After a few episodes that were less than stellar (turning Captain Barnes into Judge Dredd? Not their finest hour!), Gotham (Mondays, 8/7C) is back on track with an episode that culminates in a couple of big surprises.
Time Bomb opens with Carmine Falcone (John Doman) treated his son Mario (James Carpinello) and Leslie Thompkins (Morena Baccarin) to dinner at the restaurant of the man he hoped they’d choose to cater their wedding dinners (rehearsal and reception). When the host’s maître de goes to bring Falcone’s car around, it explodes.
In other locations, Ed Nygma (Cory Michael Smith) has Butch (Drew Powell) and Tabitha (Jessica Lucas) tied up and subjects Butch to torture to get him to admit to killing Isabella; Barbara (Erin Richards) confronts Penguin (Robin Lord Taylor) about Butch and Tabitha’s going missing; Bruce (David Mazouz) and Selina (Camren Bicondova) discover something unnerving about the mysterious key that Ivy (Maggie Geha) stole; Ivy does something that confirms her inability to think things through, and Carmine does something to end the attempts on his son’s life – revealing something about himself that we probably never saw coming.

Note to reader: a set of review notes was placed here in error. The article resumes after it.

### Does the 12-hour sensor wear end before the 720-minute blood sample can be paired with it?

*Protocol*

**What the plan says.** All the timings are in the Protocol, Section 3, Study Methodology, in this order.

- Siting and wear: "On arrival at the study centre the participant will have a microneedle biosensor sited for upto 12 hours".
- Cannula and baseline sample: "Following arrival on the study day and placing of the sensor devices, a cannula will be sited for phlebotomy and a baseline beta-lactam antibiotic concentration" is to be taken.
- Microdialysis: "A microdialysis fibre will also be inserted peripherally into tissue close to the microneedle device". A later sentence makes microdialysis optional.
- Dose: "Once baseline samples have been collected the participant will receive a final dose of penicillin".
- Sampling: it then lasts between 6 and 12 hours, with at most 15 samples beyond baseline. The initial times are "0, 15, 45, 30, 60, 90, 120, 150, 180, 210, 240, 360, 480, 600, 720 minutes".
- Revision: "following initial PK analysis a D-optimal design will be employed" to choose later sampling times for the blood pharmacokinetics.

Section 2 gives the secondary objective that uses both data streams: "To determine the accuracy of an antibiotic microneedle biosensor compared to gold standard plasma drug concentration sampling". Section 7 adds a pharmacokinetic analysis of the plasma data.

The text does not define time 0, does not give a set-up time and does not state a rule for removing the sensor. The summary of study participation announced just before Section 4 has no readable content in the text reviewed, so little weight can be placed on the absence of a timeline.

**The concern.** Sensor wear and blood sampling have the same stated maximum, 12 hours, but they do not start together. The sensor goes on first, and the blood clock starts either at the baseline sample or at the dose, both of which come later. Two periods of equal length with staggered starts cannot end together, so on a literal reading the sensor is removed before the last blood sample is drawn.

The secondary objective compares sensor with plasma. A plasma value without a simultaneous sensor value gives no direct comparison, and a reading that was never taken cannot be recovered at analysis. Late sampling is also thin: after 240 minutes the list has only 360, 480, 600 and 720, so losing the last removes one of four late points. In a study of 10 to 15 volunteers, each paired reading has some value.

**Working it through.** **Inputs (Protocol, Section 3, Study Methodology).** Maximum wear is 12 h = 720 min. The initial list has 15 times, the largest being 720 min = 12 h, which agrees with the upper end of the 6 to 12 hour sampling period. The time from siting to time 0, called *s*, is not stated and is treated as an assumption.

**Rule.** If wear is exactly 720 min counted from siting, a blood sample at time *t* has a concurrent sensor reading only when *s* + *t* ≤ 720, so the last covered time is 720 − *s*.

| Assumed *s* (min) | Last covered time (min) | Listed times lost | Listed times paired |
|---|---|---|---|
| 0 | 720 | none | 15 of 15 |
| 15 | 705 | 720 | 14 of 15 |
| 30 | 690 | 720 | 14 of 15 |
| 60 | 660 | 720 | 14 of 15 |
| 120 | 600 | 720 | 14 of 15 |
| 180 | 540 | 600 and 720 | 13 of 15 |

Written by Robert Hull and directed by Hanelle M. Culpepper, Time Bomb finds Harvey (Donal Logue) in charge at GCPD – and facing a huge challenge as the hit on Carmine turns out to be not exactly what it seems.
With the city on the verge of exploding (what else is new?), Mayor Cobblepot shows his leadership skills by gathering the heads of the major criminal factions in Gotham and telling them to raise ‘protection’ fees 50%. What a guy!
We learn more about the new meanies that appeared last week, and they tie in with that key in an unexpected way. We also meet a new masked type, but he’s no good guy.
Time Bomb is an explosive episode, car bomb aside, because we learn considerably more about characters that haven’t always been front and center. Butch, for example, is something of a romantic and really loves Tabitha. And a revelation about Mario closes out the ep with a genuine shock.
Hull’s script gives us key bits of information about a number of different characters and their motivations – while teasing others. The phrase ‘The court of Owls’ is heard on camera for the first time – in an important sequence.
Culpepper does an excellent job of emphasizing important character and plot beats without sacrificing pacing. She has directed episodes of a number of genre shows (Sleepy Hollow, Grimm, The Flash…) and really understands how to balance the overtly comic book Elements with the more grounded elements to create a unique whole. Time Bomb never gives its audience a moment to question its reality – even in its most over the top moments.
Final Grade: A-